lower than in neighboring countries at about 5-6 kg/ha, much lower than the average in the region. Only 27 percent of rain-fed farms use inorganic fertilizers, compared to 70 percent of dry season farmers who have access to irrigation.
• Weak collective actions: Currently no credible private sector organization for
collective action exists in the agriculture sector as a whole or at the sectoral level, like rice or cashew, although there are numerous rice milling associations whose membership is diffuse both geographically and politically.
7. Conclusion and Recommendations
The potential for growth in agriculture is significant due to efforts by the
Government, private sector, local community, NGOs and development partners in promotion of agriculture and rural development in the sectors. Provided the RGC can solve the issues related to rice export in the same way as it has done for the garment sector, a substantial value added will be retained in the country and the gains generated from the process could directly contribute to economic growth, i.e. in the form of employment for more than 70% of rural people, an income increase, and particularly a reduction of poverty and an improved living condition for farmers and most Cambodian people engaging in rural economic activities. The sector could provide additionally a mechanism for equitable redistribution of economic gains, and have spillover effects on broader economic activities, which could lead to a complete change in the image of Cambodia's rural economy.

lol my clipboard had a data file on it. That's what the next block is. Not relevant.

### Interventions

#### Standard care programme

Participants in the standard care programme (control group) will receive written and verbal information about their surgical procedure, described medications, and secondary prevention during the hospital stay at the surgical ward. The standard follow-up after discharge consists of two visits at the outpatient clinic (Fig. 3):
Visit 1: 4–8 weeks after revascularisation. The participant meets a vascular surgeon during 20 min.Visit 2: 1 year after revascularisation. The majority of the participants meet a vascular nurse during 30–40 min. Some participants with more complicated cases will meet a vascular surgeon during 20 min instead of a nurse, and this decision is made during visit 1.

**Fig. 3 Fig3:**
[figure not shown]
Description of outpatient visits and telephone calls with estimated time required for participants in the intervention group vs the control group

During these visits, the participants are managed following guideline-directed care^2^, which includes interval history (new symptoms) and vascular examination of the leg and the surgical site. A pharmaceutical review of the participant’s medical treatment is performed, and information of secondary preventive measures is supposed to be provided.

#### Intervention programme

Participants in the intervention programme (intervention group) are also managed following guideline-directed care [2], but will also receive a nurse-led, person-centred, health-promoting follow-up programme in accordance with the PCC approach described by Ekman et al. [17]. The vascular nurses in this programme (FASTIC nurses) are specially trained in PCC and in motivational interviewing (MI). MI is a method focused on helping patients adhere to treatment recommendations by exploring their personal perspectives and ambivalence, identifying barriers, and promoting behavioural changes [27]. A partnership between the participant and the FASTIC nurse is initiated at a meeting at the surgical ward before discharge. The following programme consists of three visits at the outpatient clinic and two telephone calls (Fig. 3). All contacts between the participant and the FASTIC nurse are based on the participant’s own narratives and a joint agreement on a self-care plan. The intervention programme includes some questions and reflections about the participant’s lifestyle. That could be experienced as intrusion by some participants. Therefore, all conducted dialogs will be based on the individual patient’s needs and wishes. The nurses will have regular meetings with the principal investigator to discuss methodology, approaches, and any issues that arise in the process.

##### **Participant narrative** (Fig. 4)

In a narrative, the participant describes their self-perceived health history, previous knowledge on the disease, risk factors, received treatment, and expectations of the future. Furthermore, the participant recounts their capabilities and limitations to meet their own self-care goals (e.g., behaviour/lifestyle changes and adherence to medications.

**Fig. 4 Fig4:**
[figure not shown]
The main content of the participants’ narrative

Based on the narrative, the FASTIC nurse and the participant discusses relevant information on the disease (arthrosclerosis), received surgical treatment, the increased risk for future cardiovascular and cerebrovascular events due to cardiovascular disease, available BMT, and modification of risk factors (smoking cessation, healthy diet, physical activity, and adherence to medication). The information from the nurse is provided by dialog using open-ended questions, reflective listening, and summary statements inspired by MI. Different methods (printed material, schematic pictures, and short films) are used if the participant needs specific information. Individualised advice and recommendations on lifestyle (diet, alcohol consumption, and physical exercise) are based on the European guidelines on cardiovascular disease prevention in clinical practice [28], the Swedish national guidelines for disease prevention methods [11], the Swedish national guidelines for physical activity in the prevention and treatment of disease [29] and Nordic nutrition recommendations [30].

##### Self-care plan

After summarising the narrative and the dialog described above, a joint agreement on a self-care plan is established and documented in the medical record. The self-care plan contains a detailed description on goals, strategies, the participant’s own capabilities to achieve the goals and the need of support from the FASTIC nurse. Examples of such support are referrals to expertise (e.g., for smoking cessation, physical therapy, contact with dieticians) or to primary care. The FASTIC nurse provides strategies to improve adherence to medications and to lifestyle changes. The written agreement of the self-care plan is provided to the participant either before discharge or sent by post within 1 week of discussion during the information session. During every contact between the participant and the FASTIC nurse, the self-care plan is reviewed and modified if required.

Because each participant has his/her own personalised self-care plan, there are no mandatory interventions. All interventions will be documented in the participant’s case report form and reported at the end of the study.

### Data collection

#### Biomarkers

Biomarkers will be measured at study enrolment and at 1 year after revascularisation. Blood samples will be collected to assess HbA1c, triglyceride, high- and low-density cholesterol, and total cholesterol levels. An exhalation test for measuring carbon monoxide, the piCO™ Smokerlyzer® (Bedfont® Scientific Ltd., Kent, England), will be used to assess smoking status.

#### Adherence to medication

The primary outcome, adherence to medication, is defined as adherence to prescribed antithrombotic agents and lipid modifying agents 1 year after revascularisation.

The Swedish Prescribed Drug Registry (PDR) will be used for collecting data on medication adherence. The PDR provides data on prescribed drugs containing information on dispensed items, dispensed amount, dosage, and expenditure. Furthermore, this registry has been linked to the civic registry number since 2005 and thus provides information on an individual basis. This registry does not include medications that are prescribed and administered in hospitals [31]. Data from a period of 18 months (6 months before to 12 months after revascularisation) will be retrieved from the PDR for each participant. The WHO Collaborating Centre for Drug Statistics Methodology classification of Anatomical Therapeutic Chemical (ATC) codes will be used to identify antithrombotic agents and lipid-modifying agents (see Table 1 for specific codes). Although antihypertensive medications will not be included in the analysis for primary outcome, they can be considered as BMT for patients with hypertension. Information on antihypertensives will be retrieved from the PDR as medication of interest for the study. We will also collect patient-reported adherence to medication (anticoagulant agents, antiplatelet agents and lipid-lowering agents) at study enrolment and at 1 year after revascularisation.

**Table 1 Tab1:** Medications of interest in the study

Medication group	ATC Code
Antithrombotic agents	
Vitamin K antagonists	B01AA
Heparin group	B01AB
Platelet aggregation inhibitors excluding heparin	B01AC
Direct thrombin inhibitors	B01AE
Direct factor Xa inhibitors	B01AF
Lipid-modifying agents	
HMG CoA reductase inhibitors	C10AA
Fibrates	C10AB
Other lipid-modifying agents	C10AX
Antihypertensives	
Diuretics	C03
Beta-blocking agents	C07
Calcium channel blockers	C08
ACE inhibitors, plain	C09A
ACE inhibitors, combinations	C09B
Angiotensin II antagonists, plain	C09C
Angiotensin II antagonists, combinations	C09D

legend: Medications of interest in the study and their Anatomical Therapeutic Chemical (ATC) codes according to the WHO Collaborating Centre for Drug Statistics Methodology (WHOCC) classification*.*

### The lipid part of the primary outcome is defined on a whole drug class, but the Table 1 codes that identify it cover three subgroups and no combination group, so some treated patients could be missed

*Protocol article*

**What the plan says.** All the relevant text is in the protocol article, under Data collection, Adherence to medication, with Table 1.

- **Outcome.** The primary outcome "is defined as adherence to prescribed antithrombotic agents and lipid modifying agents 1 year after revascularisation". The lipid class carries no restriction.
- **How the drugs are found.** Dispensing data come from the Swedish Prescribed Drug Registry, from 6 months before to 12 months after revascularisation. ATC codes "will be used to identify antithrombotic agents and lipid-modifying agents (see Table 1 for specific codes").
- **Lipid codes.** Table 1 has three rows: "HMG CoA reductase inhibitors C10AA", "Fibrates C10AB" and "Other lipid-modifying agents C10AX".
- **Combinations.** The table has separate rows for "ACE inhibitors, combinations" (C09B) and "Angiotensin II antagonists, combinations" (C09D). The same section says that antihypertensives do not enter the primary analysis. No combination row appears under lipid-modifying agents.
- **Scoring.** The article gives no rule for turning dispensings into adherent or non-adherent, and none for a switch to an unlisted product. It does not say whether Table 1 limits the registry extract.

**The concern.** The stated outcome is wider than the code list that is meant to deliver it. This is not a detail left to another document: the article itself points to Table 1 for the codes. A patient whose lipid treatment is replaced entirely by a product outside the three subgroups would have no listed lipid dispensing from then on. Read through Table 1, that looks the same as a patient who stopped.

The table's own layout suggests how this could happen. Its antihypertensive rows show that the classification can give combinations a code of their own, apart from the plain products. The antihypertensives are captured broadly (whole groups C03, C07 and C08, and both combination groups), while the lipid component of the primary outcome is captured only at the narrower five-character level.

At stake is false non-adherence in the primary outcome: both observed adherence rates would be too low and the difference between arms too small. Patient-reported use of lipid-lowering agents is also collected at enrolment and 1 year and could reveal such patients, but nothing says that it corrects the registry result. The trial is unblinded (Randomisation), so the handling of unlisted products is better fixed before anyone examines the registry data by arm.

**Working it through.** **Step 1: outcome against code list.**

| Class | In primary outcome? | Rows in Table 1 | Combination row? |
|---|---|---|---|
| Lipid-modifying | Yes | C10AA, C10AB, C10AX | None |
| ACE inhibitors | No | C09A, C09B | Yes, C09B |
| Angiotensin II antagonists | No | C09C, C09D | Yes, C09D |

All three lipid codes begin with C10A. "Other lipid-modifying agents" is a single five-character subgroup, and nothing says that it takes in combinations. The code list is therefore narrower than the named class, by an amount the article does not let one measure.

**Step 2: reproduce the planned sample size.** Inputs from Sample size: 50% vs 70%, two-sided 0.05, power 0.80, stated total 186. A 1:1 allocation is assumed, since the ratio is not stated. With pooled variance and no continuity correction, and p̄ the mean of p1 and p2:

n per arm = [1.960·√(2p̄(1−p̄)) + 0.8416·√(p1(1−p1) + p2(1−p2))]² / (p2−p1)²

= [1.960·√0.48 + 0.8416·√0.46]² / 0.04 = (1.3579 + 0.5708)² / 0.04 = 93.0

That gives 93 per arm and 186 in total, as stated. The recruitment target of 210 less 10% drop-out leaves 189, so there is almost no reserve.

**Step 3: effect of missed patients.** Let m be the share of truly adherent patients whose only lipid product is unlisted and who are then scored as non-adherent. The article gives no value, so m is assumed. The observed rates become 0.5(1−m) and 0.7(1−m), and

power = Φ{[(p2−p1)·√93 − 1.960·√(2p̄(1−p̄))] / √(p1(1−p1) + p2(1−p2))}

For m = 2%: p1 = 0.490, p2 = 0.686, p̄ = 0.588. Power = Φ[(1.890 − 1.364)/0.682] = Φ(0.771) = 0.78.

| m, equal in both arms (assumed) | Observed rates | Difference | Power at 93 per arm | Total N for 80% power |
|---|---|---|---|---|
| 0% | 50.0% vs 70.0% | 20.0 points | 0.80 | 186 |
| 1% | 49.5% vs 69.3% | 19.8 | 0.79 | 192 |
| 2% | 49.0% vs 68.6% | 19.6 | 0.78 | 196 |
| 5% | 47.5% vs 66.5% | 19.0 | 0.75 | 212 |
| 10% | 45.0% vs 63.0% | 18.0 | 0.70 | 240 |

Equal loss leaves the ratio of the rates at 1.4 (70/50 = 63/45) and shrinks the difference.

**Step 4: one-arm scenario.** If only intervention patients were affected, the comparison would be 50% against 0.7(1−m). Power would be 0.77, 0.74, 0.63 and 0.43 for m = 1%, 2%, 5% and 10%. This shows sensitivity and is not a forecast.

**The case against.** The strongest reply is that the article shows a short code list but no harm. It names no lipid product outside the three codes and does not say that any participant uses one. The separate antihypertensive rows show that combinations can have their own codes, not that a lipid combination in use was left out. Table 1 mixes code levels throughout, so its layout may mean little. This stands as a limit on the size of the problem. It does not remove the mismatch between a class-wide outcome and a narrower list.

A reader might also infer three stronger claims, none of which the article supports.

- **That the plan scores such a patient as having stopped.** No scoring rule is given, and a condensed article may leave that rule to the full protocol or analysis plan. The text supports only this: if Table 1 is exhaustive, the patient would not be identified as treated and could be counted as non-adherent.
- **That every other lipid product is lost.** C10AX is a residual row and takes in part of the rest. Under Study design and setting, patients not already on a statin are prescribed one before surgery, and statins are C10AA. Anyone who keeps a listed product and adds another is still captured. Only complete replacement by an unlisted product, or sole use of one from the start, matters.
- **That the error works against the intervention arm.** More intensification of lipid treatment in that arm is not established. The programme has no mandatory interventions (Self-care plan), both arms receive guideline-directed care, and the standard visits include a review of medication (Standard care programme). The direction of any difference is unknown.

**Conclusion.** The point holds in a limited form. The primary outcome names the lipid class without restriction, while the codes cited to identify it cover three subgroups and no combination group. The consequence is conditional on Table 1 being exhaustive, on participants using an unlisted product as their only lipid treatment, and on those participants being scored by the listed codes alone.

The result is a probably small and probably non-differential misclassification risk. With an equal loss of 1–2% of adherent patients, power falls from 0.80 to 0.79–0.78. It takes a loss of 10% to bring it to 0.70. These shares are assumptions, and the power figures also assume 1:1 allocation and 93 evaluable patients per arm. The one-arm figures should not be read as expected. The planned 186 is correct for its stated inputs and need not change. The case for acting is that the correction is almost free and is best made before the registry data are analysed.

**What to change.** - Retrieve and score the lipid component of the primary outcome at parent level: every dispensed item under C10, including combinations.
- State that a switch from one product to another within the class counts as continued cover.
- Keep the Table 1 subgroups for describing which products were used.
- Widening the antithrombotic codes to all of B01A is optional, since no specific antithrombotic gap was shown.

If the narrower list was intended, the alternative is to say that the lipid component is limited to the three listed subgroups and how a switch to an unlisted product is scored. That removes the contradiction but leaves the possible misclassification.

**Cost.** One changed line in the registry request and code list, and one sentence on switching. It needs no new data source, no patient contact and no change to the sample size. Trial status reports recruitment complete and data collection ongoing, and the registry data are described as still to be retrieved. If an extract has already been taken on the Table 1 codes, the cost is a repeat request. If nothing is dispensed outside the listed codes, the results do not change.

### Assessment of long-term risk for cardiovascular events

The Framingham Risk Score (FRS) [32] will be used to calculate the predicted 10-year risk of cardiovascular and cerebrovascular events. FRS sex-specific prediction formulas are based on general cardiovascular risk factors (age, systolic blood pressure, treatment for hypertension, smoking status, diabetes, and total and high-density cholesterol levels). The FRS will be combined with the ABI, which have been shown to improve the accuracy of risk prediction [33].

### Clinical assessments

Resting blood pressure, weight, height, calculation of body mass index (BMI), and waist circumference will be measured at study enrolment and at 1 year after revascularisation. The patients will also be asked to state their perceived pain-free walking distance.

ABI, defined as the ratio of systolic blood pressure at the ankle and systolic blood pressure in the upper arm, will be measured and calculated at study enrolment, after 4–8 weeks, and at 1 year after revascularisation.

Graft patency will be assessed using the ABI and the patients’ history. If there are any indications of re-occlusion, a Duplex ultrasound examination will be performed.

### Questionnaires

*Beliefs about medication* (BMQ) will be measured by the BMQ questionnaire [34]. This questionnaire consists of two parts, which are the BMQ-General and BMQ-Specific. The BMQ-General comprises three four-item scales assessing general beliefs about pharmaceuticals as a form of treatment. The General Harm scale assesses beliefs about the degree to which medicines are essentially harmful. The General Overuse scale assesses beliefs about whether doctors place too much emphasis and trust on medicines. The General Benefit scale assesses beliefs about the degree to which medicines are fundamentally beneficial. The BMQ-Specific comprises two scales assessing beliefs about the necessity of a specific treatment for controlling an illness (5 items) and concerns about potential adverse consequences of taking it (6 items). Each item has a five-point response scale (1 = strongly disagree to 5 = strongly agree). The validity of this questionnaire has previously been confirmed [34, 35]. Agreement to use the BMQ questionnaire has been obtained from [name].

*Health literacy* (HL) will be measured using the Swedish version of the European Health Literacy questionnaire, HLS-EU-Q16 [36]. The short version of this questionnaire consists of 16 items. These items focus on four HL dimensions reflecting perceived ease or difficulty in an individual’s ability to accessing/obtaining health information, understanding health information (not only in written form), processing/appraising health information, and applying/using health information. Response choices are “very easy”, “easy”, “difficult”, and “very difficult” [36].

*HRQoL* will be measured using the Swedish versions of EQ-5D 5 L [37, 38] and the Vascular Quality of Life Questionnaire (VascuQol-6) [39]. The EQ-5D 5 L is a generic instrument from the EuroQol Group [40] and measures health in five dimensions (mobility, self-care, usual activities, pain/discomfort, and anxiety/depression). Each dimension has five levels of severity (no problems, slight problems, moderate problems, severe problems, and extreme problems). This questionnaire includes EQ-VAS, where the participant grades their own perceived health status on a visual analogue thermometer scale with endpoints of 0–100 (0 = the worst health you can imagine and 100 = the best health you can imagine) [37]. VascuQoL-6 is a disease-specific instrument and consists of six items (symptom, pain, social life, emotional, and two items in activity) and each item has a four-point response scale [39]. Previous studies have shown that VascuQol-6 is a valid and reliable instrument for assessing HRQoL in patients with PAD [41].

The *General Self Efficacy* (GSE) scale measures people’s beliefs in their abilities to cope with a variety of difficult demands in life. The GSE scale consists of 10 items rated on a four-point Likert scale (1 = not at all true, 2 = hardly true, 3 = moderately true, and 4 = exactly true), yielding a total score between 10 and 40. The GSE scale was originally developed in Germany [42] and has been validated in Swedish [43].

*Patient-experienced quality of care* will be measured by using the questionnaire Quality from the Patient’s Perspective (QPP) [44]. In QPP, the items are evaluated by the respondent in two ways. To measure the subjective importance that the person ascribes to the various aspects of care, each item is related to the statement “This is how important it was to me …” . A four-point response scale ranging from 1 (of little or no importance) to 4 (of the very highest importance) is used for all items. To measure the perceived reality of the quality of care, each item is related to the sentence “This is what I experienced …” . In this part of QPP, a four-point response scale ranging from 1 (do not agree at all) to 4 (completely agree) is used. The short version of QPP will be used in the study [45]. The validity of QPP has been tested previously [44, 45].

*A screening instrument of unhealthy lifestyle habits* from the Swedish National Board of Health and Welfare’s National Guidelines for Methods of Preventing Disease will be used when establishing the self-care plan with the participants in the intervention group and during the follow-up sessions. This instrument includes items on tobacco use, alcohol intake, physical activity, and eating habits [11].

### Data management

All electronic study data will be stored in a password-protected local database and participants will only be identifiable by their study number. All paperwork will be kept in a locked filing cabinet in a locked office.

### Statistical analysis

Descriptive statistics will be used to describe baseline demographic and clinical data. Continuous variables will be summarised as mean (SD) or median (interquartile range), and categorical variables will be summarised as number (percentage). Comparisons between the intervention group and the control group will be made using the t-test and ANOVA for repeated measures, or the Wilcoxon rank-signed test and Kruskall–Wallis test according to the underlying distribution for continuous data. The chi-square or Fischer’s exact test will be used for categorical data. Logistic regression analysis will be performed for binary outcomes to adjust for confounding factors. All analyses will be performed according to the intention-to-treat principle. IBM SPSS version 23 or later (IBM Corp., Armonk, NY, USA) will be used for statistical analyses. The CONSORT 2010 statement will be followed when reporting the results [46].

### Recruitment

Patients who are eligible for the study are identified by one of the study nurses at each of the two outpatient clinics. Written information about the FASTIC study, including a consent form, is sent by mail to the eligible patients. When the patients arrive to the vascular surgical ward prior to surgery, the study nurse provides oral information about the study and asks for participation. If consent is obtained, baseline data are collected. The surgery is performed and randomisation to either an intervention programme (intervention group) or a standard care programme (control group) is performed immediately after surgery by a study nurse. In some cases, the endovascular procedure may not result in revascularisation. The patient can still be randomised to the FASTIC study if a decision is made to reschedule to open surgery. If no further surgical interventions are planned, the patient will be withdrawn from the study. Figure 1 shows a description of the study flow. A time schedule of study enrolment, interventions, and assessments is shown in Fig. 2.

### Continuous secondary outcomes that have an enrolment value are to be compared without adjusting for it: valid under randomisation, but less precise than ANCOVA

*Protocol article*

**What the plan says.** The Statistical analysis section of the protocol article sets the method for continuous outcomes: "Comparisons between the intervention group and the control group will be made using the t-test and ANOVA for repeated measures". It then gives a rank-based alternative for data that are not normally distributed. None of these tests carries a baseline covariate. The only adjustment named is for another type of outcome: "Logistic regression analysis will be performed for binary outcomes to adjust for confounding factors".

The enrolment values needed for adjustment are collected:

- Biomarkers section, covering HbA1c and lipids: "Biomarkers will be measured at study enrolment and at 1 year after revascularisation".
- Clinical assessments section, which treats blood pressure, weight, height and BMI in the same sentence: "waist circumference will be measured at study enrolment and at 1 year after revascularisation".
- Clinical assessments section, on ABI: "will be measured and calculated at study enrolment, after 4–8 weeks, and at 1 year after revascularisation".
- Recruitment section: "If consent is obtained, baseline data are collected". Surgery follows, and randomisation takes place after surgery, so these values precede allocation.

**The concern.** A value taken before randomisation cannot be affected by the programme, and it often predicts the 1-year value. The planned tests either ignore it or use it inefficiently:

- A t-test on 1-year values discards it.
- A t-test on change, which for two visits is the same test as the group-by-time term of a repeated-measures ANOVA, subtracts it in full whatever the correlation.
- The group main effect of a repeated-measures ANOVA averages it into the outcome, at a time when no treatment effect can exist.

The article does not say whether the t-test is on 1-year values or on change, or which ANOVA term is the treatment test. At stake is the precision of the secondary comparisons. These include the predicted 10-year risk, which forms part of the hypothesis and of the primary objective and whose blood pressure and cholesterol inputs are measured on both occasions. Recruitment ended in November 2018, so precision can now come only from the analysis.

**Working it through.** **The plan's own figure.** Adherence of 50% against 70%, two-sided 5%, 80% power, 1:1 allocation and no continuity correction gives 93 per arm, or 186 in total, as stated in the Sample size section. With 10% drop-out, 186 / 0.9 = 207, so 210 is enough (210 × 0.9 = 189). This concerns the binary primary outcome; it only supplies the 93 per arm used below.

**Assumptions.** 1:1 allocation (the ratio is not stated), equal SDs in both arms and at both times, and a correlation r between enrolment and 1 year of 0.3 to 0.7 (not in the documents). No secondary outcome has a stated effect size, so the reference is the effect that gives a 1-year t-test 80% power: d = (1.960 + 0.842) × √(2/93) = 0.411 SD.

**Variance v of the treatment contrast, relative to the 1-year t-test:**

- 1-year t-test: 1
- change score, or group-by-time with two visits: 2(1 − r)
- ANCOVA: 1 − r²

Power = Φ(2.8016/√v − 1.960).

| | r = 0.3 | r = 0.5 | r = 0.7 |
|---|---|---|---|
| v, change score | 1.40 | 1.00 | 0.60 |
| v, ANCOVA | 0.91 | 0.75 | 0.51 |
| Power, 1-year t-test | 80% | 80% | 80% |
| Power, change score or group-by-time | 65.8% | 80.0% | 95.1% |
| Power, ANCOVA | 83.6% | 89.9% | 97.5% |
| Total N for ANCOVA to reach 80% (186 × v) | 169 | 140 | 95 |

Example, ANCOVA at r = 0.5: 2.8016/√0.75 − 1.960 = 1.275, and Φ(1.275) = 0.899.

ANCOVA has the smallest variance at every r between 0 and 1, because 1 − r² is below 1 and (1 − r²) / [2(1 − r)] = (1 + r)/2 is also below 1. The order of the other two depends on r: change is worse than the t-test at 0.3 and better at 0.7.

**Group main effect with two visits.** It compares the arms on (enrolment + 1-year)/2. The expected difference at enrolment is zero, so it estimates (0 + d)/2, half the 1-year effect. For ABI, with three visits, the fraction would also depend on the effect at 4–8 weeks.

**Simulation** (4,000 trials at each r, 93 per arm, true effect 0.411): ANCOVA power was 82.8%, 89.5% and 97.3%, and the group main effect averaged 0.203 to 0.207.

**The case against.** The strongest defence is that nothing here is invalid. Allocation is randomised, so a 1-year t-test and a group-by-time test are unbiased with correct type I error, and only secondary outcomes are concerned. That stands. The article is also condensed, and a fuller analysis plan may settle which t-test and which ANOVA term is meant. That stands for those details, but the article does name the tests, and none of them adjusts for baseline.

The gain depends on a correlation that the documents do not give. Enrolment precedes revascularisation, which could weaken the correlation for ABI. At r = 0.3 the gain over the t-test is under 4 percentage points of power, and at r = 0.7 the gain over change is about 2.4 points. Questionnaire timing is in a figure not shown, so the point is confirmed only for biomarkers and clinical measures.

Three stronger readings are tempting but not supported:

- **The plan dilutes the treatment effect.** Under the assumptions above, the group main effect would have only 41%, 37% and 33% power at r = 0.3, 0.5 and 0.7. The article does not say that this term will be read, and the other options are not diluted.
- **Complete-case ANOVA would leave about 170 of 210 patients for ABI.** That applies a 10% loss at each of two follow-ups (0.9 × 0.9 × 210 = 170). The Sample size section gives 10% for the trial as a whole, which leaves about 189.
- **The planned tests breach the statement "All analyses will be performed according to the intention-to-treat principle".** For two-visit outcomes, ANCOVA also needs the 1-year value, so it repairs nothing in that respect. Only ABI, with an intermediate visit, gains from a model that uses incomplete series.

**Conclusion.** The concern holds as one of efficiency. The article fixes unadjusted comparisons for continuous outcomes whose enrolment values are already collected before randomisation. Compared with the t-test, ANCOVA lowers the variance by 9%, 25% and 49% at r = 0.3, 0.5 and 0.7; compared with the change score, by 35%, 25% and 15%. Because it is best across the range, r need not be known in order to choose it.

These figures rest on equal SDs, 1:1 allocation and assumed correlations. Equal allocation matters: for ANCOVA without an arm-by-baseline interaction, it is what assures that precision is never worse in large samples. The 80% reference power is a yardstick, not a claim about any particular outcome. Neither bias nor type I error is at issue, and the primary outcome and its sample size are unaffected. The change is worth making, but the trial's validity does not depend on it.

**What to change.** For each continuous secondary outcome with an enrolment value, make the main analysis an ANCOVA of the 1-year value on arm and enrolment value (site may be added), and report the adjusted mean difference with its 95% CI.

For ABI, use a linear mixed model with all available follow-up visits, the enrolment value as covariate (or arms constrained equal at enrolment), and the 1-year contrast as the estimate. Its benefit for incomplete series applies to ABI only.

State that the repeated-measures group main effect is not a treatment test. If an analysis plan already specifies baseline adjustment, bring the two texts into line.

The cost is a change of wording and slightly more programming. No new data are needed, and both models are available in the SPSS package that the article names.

Cambodia can be used as a model for LDCs in economic development starting
from agriculture with great cooperation among the related ministries/institutions, local authorities, development partners and agencies, national and international NGOs, private sector and the community for the cooperation and support provided to the formulation of action plans and implementation to increase efficiency and quality and accelerate progress in the agriculture sector. These efforts and contribution spirit are a big catalyst for realizing the vision of the agricultural sector.
26 Cambodia Daily, December 29, 2010 (pages1 and 36)
Due to budget constraint, investment by Royal Government to agriculture is still
limited. Many investments have been done by private sector, non-government organizations and development partners (donors). All partners have contributed to make a great impact to increase in productivities in agriculture and rural development.
In order to develop agriculture, the Government cannot perform alone. It needs
participation from private sector, Non-Government Organization and development partners. All actors have to work together with good cooperation and support from one another with clear planning and strategy.
Cambodia really has a potential for agro-products exporter, especially rice.
However, to move from food self sufficient or subsistent production to food exporter is not an easy task. It is a time consuming and persistent work. Changing people behaviour from private and family business to a commercial corporate or production community is still a daunting duty.
Rural Focus Development: Due to most of the poor are living in the rural and
remote areas, more investment should be focused to rural development and support to agricultural development such as providing irrigation network, low interest credit for agricultural inputs such as fertilizers and seeds. Irrigation and rural roads have to be improved in order to raise the proportion of multi-cropping and improve access to markets domestically and internationally. The forthcoming royalty from offshore gas/oil in Cambodia, as confirmed by Government, could be partly utilized to develop Cambodia's agricultural, together with strengthening education in the rural areas. Irrigation, roads, agricultural research and development, and rural education have proven to be the most important productivity enhancing and poverty reduction in Cambodia.
Rice Productions with big scale and world quality: The dry season rice must be